By Bovard, James
The American Spectator , Vol. 32, No. 9
The GOP must choose between law and enforcement.
The Justice Department last year confiscated 42,454 cars, boats, houses, stacks of cash, and other items of private property-booty valued at nearly $605 million. Federal agents can seize a person's property by invoking more than two hundred different federal statutes involving everything from wildlife to carrying cash out of the country to playing poker for cash with friends and relatives. The vast majority of people whose property is seized is never formally charged with a crime. In criminal cases, the government must prove a person guilty beyond a reasonable doubt. In civil asset forfeiture, the only thing federal agents need is a hearsay accusation, mere gossip, or rumor. Often forfeitures are based on the word of confidential informants (frequently ex-convicts), who receive up to 25 percent of the value of any property the government seizes based on their accusations.
Now Congress and the Clinton administration are baffling over the scope of government's power to confiscate private property. The House of Representatives has rebuked the administration and its allies on the issue by a surprising margin, yet the Senate seems far more seizurefriendly. And the White House is doing all it can to expand federal power in this area. This battle also highlights a major fault line within the Republican Party, between those who cater to law enforcement and those who believe government power must be limited.
Rep. Henry Hyde (R-Ill.) has been pushing to reform forfeiture since 1993.
This year, he finally got his bill through the House-aided by a diverse band of co-sponsors including Rep. Bob Barr (RGa.), Rep. Barney Frank (D-Mass.), and Rep. John Conyers (D-Mich.), and backed by organizations ranging from the American Civil Liberties Union to the National Rifle Association. Hyde's bill would shift the burden of proof to the government in forfeiture cases, abolish the requirement that people post cash bonds before suing to regain their property, and institute other procedural changes to make the system more equitable.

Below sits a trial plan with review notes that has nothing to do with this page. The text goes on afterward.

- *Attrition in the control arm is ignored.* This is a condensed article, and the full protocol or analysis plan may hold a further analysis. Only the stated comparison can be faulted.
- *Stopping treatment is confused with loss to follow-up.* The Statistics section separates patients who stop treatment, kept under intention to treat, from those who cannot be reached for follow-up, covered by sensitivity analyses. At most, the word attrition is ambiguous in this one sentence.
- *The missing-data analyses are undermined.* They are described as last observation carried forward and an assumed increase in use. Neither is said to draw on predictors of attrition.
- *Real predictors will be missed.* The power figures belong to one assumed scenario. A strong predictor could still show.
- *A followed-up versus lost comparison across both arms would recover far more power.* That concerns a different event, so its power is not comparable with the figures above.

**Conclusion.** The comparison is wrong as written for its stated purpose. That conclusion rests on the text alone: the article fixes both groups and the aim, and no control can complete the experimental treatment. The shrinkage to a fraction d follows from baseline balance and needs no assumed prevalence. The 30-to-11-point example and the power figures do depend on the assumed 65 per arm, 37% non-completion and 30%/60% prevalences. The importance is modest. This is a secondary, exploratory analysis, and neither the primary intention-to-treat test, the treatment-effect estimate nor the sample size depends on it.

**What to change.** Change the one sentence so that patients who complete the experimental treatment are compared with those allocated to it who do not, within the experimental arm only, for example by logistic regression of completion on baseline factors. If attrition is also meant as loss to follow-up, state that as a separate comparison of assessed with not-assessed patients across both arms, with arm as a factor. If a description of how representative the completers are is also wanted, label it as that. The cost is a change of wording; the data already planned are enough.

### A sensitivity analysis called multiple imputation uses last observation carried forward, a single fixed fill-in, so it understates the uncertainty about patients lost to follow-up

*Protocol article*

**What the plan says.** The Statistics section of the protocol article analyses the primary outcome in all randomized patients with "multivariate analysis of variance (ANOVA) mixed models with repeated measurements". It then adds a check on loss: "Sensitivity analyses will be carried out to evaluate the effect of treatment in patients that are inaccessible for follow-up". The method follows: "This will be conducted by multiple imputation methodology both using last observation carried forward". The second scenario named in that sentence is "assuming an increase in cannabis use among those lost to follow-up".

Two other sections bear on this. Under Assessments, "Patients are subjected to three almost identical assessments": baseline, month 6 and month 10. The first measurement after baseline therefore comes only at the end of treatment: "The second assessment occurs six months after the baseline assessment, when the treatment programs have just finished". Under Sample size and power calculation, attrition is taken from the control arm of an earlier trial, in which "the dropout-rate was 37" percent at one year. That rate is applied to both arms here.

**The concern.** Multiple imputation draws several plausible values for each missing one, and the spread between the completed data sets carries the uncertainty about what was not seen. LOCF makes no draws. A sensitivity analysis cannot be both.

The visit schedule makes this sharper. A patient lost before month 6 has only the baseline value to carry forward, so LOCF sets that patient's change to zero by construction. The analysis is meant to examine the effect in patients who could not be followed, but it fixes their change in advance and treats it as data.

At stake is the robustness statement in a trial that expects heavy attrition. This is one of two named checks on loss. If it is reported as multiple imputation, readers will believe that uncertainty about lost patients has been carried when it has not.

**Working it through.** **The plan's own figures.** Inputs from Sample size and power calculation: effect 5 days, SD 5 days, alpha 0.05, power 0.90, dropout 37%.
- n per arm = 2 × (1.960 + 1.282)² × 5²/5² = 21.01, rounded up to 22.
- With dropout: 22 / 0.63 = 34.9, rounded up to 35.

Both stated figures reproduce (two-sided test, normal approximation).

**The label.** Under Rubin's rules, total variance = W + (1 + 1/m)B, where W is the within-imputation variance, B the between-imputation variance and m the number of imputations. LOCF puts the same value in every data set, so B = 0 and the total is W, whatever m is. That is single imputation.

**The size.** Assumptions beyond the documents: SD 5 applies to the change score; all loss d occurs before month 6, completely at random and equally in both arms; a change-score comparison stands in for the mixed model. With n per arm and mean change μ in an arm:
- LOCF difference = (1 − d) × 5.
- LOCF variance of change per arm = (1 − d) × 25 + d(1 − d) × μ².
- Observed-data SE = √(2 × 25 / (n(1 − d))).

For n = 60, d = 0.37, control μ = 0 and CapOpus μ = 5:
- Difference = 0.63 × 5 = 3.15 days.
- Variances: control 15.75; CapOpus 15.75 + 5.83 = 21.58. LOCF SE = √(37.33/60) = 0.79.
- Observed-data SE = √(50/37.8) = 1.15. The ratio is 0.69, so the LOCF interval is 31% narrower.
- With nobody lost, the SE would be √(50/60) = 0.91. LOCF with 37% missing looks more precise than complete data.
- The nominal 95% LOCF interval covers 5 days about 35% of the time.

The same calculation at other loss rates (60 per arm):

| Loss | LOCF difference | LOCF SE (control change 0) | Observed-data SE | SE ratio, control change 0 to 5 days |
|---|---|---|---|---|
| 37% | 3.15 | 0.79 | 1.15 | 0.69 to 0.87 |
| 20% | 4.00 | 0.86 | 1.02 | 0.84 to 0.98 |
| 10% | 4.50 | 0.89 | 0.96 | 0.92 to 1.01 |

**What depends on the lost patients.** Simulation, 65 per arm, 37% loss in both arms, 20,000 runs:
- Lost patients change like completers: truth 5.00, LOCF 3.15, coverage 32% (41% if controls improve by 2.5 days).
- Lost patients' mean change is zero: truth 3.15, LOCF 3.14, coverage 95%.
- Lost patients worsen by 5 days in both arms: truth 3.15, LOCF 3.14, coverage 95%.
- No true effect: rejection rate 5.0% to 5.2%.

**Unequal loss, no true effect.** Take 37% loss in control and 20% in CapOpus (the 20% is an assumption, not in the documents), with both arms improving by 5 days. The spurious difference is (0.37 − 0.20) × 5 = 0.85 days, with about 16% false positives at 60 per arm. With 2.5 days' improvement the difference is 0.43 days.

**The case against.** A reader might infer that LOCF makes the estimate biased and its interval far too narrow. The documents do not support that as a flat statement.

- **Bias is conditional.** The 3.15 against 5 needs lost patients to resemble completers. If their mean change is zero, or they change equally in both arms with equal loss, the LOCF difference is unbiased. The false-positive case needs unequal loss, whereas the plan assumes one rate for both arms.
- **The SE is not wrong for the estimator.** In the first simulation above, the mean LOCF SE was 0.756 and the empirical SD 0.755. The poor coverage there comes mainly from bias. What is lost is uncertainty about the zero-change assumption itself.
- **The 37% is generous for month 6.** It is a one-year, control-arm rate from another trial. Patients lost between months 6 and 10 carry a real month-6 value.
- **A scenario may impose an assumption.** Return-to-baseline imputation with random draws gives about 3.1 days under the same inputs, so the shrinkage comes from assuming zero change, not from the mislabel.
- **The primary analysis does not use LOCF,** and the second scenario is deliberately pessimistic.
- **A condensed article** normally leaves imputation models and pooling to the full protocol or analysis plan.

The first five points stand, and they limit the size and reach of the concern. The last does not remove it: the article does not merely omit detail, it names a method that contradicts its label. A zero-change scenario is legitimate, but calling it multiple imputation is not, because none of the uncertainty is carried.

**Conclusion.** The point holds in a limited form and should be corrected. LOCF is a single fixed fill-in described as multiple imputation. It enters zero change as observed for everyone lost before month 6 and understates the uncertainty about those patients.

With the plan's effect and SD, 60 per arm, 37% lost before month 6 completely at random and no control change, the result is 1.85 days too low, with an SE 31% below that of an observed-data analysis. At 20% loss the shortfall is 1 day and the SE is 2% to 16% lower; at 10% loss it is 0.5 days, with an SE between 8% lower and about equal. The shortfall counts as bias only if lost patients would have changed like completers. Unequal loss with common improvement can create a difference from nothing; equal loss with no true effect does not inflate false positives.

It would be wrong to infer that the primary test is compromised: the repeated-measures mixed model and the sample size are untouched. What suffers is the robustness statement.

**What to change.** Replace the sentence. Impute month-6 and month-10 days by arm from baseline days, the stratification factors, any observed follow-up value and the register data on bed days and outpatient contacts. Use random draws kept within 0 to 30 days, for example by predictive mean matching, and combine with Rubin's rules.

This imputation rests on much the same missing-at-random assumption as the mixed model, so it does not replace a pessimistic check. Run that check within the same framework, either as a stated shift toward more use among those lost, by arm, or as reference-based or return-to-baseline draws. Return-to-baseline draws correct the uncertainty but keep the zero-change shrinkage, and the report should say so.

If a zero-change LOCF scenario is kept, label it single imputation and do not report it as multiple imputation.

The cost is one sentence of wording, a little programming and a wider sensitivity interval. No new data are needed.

Hyde's bill evoked hysteria among American law enforcement. Rep. Asa Hutchinson (R-Ark.) introduced a substitute "reform" bill that would have actually greatly increased the government's power to confiscate property. Most of Hutchinson's substitute bill was written by Justice Department lawyers.
During the floor debate on Hyde's bill on June 24, Hutchinson complained:
"How does disarming law enforcement fit into the war on drugs?" Thus, decreasing a DEA agent's power to seize your car is the equivalent of taking away his sidearm.
Some of the opponents of Hyde's bill were indignant that the House would even stoop to consider such a bill and mention some well-known forfeiture outrages. Rep. Anthony Weiner (D-N.Y.) raised the caliber of the debate with a gem of congressional logic: "The abuses that exist, and they do, they represent the straw man in this debate because indeed we all want to do away with the abuses." Thus, because all members of Congress must be presumed to wish that abuses did not occur, it is unfair and irrational to actually consider seizure abuses when seeking to reform the law.
Rep. Ed Bryant (R-Tenn.) explained why money was so often seized from those with no drugs on them: "The way the system works in this is when there are couriers...they either have the money or they have the drugs, but they do not have them both.... So we either find drugs on the person or money on the person, depending which way they are going. Thus, the fact that someone is caught with lots of money but no drugs miraculously proves that they are a drug courier."
Hyde's bill would allow judges the option of appointing counsel for indigent citizens who seek to challenge forfeiture actions. (The cost of hiring a lawyer to fight a seizure is widely estimated to be at least $5,ooo-often more than the value of the goods seized. …